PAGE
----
DISCLAIMER: THIS ARTICLE IS NOT SUGGESTING RUGBY IS THE SUPERIOR SPORT
Right, now that’s out of the way, let’s begin.
Respect the ref
Heard repeatedly to such an extent it’s almost become a broken record, but it’s understandable. Despite spending the best part of an hour and a half crashing into each other, interrupted by the occasional unplanned punch-up, rugby players’ respect for the referee is a fundamental part of the sport.
Contrast that to football where respect has instead been ousted and replaced with conning, abusing and constantly questioning the man with the whistle. Quite simply, it ain’t right. If the referee’s decision isn’t final, then what’s the point of him or her even being there? The decision has been made, accept it and move on. And if you don’t like it, expect a hefty punishment.
A footballer is more than happy to take a yellow card if it means stopping the opposition from launching a dangerous attack, knowing their booking may have little consequence. But what if it meant they’d have to leave the pitch and their team was a man down for ten minutes?
In rugby, the sin bin law has helped cut back on professional fouls and unsportsmanlike conduct. Introducing it in football would probably go a long way to stamping out the petulance that plagues the sport.
Football has been playing catch up with this for years. While it’s finally making some inroads, for a sport with so many variables it still lags behind when compared to rugby.
For those of the oval ball persuasion, every major decision is analysed to support the referee and ensure the correct decision is made. Meanwhile, a footie fan has witnessed more criminal decisions than they’ve hot dinners. Goal line technology is a step in the right direction, but it really should be the tip of the iceberg.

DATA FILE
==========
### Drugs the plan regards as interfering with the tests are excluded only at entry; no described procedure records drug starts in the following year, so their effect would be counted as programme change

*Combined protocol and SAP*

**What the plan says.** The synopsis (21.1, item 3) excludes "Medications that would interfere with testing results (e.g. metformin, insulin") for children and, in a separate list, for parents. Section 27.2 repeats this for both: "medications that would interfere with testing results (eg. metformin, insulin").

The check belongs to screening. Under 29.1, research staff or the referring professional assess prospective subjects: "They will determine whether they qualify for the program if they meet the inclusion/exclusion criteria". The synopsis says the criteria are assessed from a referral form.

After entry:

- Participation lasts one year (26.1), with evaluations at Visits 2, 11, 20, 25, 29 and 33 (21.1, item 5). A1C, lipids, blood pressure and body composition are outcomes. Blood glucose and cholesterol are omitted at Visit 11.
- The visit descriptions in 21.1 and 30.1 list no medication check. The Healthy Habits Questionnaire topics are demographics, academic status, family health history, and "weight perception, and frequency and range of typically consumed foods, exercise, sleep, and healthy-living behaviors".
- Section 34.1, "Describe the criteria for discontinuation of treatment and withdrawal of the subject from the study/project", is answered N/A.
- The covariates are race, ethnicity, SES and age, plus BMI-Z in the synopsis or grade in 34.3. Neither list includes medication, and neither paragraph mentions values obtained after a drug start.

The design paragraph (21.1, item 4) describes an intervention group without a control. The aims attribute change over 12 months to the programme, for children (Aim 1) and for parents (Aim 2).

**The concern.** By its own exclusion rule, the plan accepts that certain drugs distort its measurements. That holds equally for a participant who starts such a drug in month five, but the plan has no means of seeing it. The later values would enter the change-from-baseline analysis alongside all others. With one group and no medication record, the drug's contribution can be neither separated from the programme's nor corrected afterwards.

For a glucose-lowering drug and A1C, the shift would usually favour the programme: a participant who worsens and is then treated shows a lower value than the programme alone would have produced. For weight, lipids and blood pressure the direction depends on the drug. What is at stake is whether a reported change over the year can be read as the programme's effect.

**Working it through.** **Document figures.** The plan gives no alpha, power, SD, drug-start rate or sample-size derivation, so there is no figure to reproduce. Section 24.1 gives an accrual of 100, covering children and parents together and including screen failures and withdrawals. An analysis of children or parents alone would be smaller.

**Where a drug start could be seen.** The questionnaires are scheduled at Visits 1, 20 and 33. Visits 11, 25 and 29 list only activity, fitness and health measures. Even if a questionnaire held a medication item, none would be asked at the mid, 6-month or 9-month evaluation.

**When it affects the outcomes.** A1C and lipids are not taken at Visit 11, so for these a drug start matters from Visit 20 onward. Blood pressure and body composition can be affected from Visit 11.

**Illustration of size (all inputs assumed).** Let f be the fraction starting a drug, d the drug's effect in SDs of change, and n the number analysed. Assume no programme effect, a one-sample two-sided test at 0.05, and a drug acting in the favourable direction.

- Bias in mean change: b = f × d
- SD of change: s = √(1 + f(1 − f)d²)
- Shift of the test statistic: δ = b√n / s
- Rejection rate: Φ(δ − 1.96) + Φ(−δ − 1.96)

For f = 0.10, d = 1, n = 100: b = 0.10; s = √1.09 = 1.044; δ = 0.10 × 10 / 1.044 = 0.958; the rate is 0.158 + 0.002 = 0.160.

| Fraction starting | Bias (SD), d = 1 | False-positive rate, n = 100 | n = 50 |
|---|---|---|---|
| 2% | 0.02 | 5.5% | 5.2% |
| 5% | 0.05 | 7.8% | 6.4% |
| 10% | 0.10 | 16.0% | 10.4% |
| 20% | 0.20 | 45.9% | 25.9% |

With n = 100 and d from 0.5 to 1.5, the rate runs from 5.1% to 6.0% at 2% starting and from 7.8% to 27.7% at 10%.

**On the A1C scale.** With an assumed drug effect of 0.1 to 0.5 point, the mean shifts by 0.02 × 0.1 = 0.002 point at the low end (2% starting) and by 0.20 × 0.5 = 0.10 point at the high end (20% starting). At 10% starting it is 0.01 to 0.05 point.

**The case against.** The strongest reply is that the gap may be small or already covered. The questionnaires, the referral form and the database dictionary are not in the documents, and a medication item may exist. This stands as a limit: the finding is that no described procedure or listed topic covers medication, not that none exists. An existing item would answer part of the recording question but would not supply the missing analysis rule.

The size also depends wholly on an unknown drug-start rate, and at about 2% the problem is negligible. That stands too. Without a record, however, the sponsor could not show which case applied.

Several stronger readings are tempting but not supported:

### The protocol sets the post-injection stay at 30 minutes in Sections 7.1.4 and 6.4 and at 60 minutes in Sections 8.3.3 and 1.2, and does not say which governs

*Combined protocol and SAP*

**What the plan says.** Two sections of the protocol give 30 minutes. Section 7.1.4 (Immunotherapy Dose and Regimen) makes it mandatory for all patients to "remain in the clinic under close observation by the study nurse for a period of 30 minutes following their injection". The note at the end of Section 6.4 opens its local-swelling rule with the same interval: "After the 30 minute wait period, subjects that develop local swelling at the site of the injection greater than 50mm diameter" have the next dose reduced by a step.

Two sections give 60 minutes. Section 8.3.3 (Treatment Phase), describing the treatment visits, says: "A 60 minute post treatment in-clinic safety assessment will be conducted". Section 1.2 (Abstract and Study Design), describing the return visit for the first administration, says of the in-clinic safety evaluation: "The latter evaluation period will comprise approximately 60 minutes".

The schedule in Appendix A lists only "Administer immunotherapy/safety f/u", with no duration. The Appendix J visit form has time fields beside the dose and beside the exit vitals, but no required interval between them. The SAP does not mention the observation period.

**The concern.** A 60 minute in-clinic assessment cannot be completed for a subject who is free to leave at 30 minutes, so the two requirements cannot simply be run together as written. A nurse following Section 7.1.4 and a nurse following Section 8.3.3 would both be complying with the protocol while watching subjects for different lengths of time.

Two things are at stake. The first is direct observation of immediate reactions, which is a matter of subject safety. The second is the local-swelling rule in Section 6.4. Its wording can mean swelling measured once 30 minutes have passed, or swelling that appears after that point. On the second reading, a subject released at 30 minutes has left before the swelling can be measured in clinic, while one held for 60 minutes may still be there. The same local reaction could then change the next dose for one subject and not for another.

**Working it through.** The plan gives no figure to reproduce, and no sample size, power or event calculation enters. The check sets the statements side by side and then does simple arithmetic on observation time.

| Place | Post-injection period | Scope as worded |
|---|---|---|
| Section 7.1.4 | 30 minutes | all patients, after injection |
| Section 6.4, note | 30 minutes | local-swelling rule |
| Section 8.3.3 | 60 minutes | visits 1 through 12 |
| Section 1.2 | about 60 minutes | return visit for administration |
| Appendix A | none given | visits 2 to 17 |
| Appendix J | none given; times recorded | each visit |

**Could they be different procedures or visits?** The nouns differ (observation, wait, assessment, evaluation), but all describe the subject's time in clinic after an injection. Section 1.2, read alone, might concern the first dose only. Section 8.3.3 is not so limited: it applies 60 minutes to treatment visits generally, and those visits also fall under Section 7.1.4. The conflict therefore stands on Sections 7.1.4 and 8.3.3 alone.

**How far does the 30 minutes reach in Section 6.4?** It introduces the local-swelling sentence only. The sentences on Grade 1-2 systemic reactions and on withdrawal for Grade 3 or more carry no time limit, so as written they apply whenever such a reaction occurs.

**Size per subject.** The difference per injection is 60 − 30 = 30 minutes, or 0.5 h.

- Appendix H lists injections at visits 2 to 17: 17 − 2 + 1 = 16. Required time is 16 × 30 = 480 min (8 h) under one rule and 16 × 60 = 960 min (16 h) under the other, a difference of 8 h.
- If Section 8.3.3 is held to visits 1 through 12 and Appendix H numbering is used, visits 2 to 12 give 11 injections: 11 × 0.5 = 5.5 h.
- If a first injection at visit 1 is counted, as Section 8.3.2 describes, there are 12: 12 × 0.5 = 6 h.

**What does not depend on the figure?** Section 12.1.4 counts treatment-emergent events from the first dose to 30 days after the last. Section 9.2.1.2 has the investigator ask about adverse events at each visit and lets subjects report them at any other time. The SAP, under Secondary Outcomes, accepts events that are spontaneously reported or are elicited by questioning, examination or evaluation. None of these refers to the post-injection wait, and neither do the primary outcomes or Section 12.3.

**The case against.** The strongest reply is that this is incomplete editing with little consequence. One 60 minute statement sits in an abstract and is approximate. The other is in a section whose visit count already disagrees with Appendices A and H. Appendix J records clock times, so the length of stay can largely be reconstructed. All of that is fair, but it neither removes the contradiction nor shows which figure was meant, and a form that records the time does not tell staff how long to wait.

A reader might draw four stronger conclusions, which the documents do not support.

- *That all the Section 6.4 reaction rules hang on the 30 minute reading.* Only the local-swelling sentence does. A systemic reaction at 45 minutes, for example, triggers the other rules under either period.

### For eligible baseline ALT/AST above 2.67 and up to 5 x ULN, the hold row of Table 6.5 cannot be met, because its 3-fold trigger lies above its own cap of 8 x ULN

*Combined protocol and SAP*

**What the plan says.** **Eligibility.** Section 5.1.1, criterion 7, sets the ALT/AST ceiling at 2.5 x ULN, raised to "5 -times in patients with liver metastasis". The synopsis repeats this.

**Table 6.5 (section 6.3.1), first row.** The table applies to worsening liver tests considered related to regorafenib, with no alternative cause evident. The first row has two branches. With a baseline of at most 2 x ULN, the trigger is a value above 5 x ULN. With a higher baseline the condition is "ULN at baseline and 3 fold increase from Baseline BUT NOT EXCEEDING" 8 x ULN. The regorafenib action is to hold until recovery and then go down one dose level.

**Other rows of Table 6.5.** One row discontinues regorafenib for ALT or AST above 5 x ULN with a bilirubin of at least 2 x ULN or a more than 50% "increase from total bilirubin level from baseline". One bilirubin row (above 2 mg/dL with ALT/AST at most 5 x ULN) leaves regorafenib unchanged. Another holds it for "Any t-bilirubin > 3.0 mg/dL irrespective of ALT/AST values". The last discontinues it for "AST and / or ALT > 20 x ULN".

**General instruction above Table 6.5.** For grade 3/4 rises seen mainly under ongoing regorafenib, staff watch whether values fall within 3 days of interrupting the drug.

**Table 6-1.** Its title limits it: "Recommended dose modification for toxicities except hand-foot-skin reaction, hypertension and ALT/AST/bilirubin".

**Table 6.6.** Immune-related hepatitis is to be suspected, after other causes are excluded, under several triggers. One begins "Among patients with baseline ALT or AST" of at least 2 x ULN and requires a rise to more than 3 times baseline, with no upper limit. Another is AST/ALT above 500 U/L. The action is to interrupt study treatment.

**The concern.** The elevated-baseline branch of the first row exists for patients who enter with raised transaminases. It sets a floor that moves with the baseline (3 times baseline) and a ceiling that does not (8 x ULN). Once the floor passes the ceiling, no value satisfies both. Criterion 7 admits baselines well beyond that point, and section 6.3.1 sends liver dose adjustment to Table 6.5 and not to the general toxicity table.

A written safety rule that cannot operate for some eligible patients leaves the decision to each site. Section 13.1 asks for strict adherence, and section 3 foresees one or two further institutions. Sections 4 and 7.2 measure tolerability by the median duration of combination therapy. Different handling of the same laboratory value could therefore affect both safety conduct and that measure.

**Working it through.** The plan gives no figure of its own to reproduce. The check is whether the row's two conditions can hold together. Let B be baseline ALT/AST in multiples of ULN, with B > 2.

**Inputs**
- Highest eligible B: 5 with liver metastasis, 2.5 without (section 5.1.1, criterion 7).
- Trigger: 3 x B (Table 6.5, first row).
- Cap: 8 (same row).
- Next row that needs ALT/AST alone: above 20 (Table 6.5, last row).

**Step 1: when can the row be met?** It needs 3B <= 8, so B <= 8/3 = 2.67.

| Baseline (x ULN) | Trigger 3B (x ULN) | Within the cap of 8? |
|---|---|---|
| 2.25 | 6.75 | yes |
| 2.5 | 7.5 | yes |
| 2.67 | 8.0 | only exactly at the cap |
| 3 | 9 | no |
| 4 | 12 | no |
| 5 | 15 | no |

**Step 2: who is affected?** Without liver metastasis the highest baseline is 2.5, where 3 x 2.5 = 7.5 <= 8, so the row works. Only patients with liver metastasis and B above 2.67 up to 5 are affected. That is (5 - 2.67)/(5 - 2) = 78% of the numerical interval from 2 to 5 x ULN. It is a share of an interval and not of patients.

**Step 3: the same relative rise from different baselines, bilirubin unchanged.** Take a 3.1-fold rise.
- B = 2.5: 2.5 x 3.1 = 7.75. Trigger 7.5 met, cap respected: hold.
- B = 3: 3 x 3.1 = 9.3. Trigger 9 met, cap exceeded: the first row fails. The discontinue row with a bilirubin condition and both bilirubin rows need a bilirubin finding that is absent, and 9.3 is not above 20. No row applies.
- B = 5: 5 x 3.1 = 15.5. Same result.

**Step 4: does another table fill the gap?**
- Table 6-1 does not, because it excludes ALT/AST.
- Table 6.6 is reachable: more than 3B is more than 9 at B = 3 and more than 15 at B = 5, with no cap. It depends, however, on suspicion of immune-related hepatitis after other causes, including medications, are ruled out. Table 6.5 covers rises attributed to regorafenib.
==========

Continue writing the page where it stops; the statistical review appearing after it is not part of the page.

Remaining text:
Critics say the overuse of technology could kill the pace of games, but a match (or indeed a season) shouldn’t be defined by a poor decision. It might even stop Jose Mourinho winging – an incentive if ever there was one.
In both sports, if a player is bleeding, he has to leave the pitch to stem the flow of the red stuff before returning to the pitch. In rugby, a ‘blood replacement’ is brought on until their team mate returns, thus ensuring the opposition doesn’t have a numerical advantage.
Makes sense doesn’t it? Not the case in football, with sides having to cope being down to ten men for any given length of time while their injured colleague gets patched up. Hardly seems fair considering it’s a contact sport.
Footballers seem to have taken the heralding of their sport as being ‘the beautiful game’ so literally they’ve become allergic to physical contact.
Meanwhile, ask a rugby player to take a dive and they’d look at you like you’d insulted their mother. In football, they’d probably sell you their mother if it meant they’d get a penalty out of it.
You get the point. Yes, the FA is trying to clamp down on this – any player caught deceiving referees can now get a three match ban. But diving and rolling around like they’ve been picked off by a Royal Marine sharpshooter are now so endemic in football it’s not just infecting games, but the very core of the sport itself.
What do you think football could learn from rugby? Let us know below.